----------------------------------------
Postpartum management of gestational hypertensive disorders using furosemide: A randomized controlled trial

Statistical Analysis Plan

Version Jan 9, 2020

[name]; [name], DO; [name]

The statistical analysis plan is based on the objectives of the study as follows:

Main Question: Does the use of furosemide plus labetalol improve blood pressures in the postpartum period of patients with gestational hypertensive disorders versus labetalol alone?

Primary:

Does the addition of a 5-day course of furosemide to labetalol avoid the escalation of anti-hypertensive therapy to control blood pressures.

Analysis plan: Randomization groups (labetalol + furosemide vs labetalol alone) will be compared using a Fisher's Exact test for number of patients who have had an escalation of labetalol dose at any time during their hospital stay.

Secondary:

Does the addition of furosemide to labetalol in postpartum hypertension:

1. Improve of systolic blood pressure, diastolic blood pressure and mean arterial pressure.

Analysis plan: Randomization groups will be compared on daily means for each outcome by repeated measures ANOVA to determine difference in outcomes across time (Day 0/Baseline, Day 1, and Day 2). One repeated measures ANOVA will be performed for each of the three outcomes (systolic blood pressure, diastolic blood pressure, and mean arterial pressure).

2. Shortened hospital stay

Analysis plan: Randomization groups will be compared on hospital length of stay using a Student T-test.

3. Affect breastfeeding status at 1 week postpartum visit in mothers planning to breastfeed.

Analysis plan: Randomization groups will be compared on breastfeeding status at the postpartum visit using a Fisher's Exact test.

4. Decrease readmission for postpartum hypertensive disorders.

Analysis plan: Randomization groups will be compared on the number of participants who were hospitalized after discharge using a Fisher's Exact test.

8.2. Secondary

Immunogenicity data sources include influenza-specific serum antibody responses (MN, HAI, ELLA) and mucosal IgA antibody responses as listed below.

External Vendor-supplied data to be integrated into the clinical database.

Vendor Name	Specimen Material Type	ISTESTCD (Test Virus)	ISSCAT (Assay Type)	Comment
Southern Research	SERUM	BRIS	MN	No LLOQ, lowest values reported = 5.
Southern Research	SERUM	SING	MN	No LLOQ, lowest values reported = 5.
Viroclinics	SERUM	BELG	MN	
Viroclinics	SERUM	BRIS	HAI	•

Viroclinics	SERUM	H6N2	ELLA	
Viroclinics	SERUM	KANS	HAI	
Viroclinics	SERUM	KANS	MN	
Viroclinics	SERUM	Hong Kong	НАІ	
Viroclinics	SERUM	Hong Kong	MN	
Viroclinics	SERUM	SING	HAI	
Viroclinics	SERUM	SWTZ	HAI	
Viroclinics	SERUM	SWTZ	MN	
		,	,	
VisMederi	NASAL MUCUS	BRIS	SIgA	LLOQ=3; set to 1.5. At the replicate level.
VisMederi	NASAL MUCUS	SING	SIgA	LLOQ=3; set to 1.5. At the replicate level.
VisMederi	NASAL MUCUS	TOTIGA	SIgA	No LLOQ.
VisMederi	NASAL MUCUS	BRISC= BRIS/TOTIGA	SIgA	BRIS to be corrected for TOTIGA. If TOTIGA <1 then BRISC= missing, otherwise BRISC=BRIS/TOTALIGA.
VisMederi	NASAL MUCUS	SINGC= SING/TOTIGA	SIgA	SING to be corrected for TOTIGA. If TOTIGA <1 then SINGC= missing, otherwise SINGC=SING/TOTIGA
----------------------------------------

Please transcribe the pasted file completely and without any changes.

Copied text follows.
Postpartum management of gestational hypertensive disorders using furosemide: A randomized controlled trial

Statistical Analysis Plan

Version Jan 9, 2020

[name]; [name], DO; [name]

The statistical analysis plan is based on the objectives of the study as follows:

Main Question: Does the use of furosemide plus labetalol improve blood pressures in the postpartum period of patients with gestational hypertensive disorders versus labetalol alone?

Primary:

Does the addition of a 5-day course of furosemide to labetalol avoid the escalation of anti-hypertensive therapy to control blood pressures.

Analysis plan: Randomization groups (labetalol + furosemide vs labetalol alone) will be compared using a Fisher's Exact test for number of patients who have had an escalation of labetalol dose at any time during their hospital stay.

Secondary:

Does the addition of furosemide to labetalol in postpartum hypertension:

1. Improve of systolic blood pressure, diastolic blood pressure and mean arterial pressure.

Analysis plan: Randomization groups will be compared on daily means for each outcome by repeated measures ANOVA to determine difference in outcomes across time (Day 0/Baseline, Day 1, and Day 2). One repeated measures ANOVA will be performed for each of the three outcomes (systolic blood pressure, diastolic blood pressure, and mean arterial pressure).

2. Shortened hospital stay

Analysis plan: Randomization groups will be compared on hospital length of stay using a Student T-test.

3. Affect breastfeeding status at 1 week postpartum visit in mothers planning to breastfeed.

Analysis plan: Randomization groups will be compared on breastfeeding status at the postpartum visit using a Fisher's Exact test.

4. Decrease readmission for postpartum hypertensive disorders.

Analysis plan: Randomization groups will be compared on the number of participants who were hospitalized after discharge using a Fisher's Exact test.

8.2. Secondary

Immunogenicity data sources include influenza-specific serum antibody responses (MN, HAI, ELLA) and mucosal IgA antibody responses as listed below.

External Vendor-supplied data to be integrated into the clinical database.

Vendor Name	Specimen Material Type	ISTESTCD (Test Virus)	ISSCAT (Assay Type)	Comment
Southern Research	SERUM	BRIS	MN	No LLOQ, lowest values reported = 5.
Southern Research	SERUM	SING	MN	No LLOQ, lowest values reported = 5.
Viroclinics	SERUM	BELG	MN	
Viroclinics	SERUM	BRIS	HAI	•

Viroclinics	SERUM	H6N2	ELLA	
Viroclinics	SERUM	KANS	HAI	
Viroclinics	SERUM	KANS	MN	
Viroclinics	SERUM	Hong Kong	НАІ	
Viroclinics	SERUM	Hong Kong	MN	
Viroclinics	SERUM	SING	HAI	
Viroclinics	SERUM	SWTZ	HAI	
Viroclinics	SERUM	SWTZ	MN	
		,	,	
VisMederi	NASAL MUCUS	BRIS	SIgA	LLOQ=3; set to 1.5. At the replicate level.
VisMederi	NASAL MUCUS	SING	SIgA	LLOQ=3; set to 1.5. At the replicate level.
VisMederi	NASAL MUCUS	TOTIGA	SIgA	No LLOQ.
VisMederi	NASAL MUCUS	BRISC= BRIS/TOTIGA	SIgA	BRIS to be corrected for TOTIGA. If TOTIGA <1 then BRISC= missing, otherwise BRISC=BRIS/TOTALIGA.
VisMederi	NASAL MUCUS	SINGC= SING/TOTIGA	SIgA	SING to be corrected for TOTIGA. If TOTIGA <1 then SINGC= missing, otherwise SINGC=SING/TOTIGA